Afternoon InquisitionScience

AI: Cracking the Consensus Question

Just a few weeks ago, our good friends at the National Center for Science Education announced they are stepping into the climate change arena. And that is welcome news. It’s never a bad thing having sound scientific, rational minds addressing the problems that concern us.

But climate change continues to be a very different type of inquiry point than say teaching creationism in science class. One of the reasons is, it’s often unclear what the claim or phenomenon is exactly that scientists are addressing. Just recently, BBC online reported that the scientific consensus on climate change may be cracking.

Now, that may seem ominous, but as the author of the BBC piece, Richard Black, points out, the idea that the “consensus is cracking” is troublesome in many ways. And I thought this idea would make for a great exercise in critical thinking and hopefully a good discussion.

What are your thoughts on this meme of “the consensus is cracking”? Is there any evidence for it? What exactly is the consensus that may be cracking? What are the scientific consensuses that could play into this notion? What is this on my elbow? If the idea that the concensus is cracking is true, does it matter? Why? Why not?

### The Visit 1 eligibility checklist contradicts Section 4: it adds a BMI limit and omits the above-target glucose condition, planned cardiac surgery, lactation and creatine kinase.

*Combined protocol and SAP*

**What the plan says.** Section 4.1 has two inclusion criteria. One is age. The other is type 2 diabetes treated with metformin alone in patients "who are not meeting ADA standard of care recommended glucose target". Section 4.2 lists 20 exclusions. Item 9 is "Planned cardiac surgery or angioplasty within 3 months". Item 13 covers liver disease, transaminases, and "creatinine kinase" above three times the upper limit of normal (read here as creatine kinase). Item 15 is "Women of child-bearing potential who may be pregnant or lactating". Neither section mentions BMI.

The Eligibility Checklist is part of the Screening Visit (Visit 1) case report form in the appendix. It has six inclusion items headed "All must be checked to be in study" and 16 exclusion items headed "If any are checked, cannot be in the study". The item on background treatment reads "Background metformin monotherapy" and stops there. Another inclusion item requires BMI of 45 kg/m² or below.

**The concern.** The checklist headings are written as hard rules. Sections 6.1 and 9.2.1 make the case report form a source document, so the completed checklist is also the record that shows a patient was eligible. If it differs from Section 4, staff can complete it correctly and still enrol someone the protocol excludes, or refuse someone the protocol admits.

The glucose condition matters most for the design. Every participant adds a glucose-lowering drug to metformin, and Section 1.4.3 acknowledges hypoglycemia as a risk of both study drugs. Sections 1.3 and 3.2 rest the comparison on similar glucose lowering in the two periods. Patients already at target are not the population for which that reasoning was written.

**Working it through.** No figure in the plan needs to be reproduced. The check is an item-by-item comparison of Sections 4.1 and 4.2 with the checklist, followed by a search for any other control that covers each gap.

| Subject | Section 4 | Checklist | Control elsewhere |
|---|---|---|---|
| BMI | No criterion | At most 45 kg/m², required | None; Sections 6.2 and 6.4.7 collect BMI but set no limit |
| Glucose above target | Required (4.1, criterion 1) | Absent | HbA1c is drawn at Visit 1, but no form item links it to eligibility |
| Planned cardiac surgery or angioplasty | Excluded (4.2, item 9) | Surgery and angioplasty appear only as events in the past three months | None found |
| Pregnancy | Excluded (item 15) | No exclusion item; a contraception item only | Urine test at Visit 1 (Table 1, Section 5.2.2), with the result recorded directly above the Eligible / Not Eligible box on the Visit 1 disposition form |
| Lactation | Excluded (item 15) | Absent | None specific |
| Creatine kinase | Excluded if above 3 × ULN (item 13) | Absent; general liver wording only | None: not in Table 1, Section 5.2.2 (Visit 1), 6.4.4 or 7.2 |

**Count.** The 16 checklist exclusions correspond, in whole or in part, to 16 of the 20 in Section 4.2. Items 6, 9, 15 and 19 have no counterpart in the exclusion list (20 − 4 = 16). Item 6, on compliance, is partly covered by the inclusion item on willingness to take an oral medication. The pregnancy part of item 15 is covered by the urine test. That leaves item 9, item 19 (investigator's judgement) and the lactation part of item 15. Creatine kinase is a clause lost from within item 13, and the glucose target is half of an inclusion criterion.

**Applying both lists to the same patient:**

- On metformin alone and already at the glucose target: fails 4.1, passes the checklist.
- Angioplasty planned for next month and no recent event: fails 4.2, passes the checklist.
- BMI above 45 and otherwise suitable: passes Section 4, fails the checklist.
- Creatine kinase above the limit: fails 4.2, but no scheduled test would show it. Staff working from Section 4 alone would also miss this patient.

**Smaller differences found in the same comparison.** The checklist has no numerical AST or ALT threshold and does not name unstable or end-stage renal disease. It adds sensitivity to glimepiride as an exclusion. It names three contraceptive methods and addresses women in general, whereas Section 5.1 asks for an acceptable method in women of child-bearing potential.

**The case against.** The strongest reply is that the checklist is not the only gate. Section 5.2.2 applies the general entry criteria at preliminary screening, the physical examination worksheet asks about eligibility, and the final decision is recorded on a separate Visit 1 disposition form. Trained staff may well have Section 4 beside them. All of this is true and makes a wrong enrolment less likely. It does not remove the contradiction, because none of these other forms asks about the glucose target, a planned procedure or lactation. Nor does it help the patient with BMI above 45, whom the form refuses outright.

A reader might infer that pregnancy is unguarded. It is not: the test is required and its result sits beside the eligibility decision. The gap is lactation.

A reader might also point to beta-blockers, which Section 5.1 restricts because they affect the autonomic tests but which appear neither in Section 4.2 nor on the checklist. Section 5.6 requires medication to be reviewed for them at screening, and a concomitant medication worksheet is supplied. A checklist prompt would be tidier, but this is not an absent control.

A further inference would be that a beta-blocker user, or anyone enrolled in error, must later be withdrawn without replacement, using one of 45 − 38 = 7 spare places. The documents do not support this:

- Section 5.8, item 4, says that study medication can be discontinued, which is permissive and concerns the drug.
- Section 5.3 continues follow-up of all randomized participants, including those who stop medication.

The Afternoon Inquisition (or AI) is a question posed to you, the Skepchick community. Look for it to appear Tuesdays, Thursdays, Saturdays, and Sundays at 3pm ET.

Sam Ogden

Sam Ogden is a writer, beach bum, and songwriter living in Houston, Texas, but he may be found scratching himself at many points across the globe. Follow him on Twitter @SamOgden

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17 Comments

  1. I think the most important issue is separating the mythical “scientific consensus” from the far more useful consensus of climate scientists (or whatever the correct term is – I’m not totally clear. Is it climatologists? Should meteorologists have a say?)

  2. @jupstin: The word is Climatologist. And no, Meteorologists should not have a say, since they for the most part know very little about the issues at hand. Meteorology is about the short term, Climatology about the long. The problems in the two disciplines are very different, and specialists in one are not usually specialists also in the other. A lot of meteorologists claim to know about climatology, but they really don’t know what they’re talking about.

    Not to mention that a lot of meteorologists have little to no solid scientific training (certainly that is true of most of the ones you see on TV, with the exception of “The Weather Channel”, which employs almost exclusively people with post-graduate degrees).